If you are anything like me, you know that having multiple interests makes reading books–cover to cover–an extremely difficult task. There was a time when I was determined to read through each and every book I started. Needless to say, this inevitably proved to be a hopeless effort. I do read entire books when I am teaching a particular subject, writing a review or wanting to interact more faithfully with the authors arguments, but my typical approach to studying is to view my library as one enormous table of contents. Instead of reading every book, in its entirety, I familiarize myself with the table of contents of all the books in my library and then set out reading the chapters I consider most beneficial. On account of the element of subjectivity involved, a few recommendation might prove to be helpful in guiding the process of knowing what to read:
First, read every chapter, article or sermon recommended by professors, pastors and theologians that you hold in high esteem. These recommendations will cover a broad spectrum of the theological sciences (which in many respects is more beneficial than limiting your reading to just one category; e.g. systematic theology, church history, biblical theology, historical theology, exegesis etc.). I have found more benefit from tracking down chapters recommended by my seminary professors, or theologians I admire, than from almost anyone else, and; as a result, have been brought into a world of theological wealth. Many times, these have not been required reading for classes, but have been mentioned in passing in a lecture or conversation. Write down the authors name and the title, as soon as it is mentioned, and start to diligently search libraries or the internet to find it.
Second, make the level of your reading to vary. Be reading more difficult and less difficult books. Read books, from devotional to academic, that fall across a spectrum of intellectual difficulty. If you limit yourself to reading one type of literature (e.g. Puritan spirituality, systematic theology, newer theological works, novels, blogs or doctoral dissertations) you will not be as well rounded. I find that most men coming out of seminary only read what is new and trendy (whether it be Christian pop-culture literature, academic theology, sociologically driven works, or what they deem to be relevant).Â The problem with this approach is that it leaves the reader imbalanced. Newer commentaries, for instance, include much beneficial exegetical work, as well as interaction with current trends, but they generally lack the devotional and pastoral applications that are the fruits of the exegetical labors of older commentators. In other words, don’t read this and this without reading this. The benefit of the later volume is that you can generally find the majority of the recommended books here or here. Men in more historically Reformed circles tend to err in the other direction–choosing to read the devotional and pastoral books while neglecting the benefits of reading newer works. There must be a healthy balance.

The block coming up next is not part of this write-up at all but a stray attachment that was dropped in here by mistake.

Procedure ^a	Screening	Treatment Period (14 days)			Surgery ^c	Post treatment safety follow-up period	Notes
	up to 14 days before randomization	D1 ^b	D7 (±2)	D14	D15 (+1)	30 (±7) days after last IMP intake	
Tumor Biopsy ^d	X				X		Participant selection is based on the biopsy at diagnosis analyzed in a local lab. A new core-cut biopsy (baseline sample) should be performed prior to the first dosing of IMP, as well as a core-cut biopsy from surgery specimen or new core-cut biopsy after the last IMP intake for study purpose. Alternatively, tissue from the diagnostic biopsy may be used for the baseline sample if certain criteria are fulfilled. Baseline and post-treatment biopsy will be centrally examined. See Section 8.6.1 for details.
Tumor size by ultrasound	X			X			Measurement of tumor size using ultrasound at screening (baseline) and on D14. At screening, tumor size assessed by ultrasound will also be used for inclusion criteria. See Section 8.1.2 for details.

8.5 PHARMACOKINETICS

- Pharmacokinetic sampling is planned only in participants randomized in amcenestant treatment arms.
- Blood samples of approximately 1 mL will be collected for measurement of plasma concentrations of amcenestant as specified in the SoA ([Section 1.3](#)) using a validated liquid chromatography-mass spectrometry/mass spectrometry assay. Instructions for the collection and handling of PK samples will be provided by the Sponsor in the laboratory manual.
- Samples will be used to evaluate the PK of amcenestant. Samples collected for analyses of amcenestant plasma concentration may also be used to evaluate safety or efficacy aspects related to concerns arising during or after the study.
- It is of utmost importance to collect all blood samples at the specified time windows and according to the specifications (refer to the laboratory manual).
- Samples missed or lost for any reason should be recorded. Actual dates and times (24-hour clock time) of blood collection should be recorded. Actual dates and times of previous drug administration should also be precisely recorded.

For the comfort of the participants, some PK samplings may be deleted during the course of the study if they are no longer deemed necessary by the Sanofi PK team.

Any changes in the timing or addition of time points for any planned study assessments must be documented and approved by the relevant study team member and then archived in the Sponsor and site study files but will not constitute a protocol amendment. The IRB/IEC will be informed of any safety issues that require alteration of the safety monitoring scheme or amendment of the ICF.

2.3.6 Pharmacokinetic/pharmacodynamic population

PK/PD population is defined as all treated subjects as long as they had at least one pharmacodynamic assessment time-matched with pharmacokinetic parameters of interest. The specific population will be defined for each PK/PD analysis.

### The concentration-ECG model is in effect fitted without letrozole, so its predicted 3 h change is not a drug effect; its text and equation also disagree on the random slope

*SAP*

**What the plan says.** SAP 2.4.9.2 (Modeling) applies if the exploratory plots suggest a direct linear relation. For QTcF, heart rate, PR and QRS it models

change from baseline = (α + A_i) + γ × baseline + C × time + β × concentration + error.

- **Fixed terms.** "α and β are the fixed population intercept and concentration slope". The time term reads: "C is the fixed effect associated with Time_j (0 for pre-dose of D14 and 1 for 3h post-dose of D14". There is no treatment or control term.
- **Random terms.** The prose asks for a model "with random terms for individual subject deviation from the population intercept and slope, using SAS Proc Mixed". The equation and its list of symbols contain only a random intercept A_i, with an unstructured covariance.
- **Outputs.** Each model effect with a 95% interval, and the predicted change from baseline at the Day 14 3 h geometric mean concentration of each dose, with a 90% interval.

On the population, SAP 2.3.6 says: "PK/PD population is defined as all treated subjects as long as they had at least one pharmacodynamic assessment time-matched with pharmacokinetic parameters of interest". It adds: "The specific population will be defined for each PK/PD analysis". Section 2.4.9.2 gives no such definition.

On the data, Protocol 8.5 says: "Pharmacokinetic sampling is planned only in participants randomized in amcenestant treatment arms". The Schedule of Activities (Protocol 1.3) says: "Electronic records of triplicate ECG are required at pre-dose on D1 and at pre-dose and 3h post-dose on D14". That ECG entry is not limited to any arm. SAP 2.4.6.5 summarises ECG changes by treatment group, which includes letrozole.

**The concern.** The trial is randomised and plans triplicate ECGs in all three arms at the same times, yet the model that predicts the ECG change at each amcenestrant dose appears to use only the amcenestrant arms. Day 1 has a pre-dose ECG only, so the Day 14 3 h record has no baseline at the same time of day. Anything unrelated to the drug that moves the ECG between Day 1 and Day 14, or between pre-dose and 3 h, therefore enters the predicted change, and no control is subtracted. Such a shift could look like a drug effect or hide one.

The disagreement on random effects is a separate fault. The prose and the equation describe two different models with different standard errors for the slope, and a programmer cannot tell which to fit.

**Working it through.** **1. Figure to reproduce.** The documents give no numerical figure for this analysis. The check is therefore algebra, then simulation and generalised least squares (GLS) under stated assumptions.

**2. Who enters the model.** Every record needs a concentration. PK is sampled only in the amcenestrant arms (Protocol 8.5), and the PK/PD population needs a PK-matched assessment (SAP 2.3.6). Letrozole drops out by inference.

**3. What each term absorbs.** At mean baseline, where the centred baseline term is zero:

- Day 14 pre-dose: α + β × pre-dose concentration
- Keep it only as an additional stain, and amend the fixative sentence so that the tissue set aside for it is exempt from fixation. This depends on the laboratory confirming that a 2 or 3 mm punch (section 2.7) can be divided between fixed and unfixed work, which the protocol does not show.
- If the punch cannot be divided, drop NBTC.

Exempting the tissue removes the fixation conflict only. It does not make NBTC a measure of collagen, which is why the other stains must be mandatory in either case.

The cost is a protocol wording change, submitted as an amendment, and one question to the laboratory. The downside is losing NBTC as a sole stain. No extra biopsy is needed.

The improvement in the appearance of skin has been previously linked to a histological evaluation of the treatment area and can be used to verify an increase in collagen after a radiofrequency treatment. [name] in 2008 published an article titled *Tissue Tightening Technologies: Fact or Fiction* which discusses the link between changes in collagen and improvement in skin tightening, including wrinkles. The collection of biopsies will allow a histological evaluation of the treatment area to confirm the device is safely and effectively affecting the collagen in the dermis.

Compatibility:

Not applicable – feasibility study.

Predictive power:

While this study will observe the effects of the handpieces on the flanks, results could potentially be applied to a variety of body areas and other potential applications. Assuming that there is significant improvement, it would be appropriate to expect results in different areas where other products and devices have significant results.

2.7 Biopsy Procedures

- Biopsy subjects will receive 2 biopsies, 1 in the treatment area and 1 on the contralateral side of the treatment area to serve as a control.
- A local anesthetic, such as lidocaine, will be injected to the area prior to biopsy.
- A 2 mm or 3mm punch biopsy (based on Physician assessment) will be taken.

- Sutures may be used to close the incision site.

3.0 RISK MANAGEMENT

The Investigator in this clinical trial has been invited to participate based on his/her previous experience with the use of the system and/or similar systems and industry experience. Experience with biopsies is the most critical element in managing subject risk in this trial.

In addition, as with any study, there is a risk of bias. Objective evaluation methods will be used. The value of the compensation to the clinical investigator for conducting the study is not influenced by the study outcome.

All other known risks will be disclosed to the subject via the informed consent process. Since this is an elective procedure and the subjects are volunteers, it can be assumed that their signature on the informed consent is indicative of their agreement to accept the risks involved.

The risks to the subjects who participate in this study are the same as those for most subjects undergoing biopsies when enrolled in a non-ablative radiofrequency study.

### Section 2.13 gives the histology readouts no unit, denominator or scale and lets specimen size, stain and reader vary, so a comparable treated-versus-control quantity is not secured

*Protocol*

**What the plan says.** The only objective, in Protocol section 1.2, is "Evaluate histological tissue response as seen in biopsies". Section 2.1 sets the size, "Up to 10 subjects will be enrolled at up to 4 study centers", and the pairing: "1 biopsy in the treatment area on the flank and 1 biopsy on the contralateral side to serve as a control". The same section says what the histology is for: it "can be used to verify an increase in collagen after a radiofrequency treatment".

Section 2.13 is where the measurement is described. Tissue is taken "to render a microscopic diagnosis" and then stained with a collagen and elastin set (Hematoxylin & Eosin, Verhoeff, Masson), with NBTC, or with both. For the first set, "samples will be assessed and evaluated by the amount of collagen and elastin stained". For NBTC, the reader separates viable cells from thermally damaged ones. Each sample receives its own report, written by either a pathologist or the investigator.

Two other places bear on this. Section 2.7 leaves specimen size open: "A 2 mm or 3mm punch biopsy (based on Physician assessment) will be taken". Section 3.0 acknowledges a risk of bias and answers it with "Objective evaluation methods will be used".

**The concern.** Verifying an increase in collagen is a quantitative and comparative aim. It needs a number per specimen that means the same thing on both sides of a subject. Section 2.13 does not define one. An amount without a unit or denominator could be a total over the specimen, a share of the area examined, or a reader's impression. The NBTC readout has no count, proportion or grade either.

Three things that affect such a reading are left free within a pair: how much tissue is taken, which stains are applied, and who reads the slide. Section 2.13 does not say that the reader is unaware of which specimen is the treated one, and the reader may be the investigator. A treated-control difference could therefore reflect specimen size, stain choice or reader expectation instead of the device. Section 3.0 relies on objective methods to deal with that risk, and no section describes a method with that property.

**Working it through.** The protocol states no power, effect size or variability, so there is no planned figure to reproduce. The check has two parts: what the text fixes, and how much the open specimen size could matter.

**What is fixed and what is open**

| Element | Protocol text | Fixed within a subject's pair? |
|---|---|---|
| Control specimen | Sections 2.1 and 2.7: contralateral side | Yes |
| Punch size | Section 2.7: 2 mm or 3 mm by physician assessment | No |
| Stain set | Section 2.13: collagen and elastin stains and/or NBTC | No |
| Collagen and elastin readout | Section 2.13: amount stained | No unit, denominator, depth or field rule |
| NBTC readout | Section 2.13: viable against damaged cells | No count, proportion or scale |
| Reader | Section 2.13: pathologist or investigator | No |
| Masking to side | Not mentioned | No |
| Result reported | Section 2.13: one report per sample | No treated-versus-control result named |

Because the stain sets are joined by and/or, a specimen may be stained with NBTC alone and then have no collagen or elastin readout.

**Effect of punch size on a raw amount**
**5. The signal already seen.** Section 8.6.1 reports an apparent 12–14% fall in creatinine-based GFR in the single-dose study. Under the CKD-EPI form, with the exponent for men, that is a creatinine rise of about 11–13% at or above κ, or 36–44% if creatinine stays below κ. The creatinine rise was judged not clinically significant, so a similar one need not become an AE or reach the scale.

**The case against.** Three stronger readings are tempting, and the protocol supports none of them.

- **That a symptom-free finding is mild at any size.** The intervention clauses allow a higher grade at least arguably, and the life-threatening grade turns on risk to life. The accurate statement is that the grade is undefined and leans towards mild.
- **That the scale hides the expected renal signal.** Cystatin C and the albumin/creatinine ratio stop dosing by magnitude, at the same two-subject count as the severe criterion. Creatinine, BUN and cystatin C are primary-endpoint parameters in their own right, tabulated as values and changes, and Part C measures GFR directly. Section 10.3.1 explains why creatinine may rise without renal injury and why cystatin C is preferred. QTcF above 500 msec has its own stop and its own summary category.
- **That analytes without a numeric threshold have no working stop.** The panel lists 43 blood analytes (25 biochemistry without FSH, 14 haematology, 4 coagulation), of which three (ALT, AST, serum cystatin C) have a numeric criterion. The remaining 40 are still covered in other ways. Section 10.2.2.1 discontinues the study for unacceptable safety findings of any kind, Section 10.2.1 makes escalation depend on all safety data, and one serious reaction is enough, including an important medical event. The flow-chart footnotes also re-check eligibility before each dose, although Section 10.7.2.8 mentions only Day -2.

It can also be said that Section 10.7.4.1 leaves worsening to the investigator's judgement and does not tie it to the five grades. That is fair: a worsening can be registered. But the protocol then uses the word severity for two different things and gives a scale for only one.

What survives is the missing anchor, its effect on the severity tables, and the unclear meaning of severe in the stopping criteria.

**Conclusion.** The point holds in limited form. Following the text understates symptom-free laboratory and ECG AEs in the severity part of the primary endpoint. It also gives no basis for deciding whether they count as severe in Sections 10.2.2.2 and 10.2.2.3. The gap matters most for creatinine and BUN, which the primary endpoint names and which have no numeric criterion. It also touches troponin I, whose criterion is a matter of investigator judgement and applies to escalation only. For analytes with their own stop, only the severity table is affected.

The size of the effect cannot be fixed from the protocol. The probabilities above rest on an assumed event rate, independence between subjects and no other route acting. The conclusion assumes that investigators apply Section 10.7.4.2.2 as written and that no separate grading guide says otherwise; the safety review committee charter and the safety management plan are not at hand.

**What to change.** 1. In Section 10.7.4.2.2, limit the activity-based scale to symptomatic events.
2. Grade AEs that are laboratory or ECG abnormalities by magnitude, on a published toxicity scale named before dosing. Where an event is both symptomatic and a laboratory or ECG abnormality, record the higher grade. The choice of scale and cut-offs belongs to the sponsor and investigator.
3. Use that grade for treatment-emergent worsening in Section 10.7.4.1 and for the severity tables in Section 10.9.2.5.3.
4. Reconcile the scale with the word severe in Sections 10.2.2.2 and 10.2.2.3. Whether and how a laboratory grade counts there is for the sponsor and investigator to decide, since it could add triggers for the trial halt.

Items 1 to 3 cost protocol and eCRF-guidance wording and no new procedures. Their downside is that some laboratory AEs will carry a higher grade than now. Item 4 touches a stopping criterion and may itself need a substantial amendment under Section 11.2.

Second, don’t neglect the footnotes or endnotes (they will always uncover useful books, articles or chapters). I marvel at how few people read the footnotes. Any worthwhile theological trails will be found in the footnotes! Footnotes are loaded with recommended articles and chapters. When an author relegates a reference to a book, or a chapter in a book, to a footnote it is usually something he or she has benefited from reading On the other hand, sometimes chapters of books that present the opposite opinion or interpretation are put in footnotes. These can also be worth the time and effort it takes to track them down and read them. This will help broaden your understanding of an issue so that you can better defend the truth, or it will help you correct wrong opinions that you have held.
Third, ask friends what they are reading and what they have found most helpful. I have a number of close friends that I speak with on a regular basis. I have purposely surrounded myself with men who are wiser, smarter and more well-read than me. I generally find that the things they read andÂ benefit from inevitably benefit me. Doing “theology in community” is the best way to broaden and sharpen your thinking. There is an exponential value to talking through portions of Scripture, theological subjects and books with friends who are themselves diligently studying. Remember, you are only one person and can only accomplish so much in a day. Doing theology in community broadens your base of knowledge.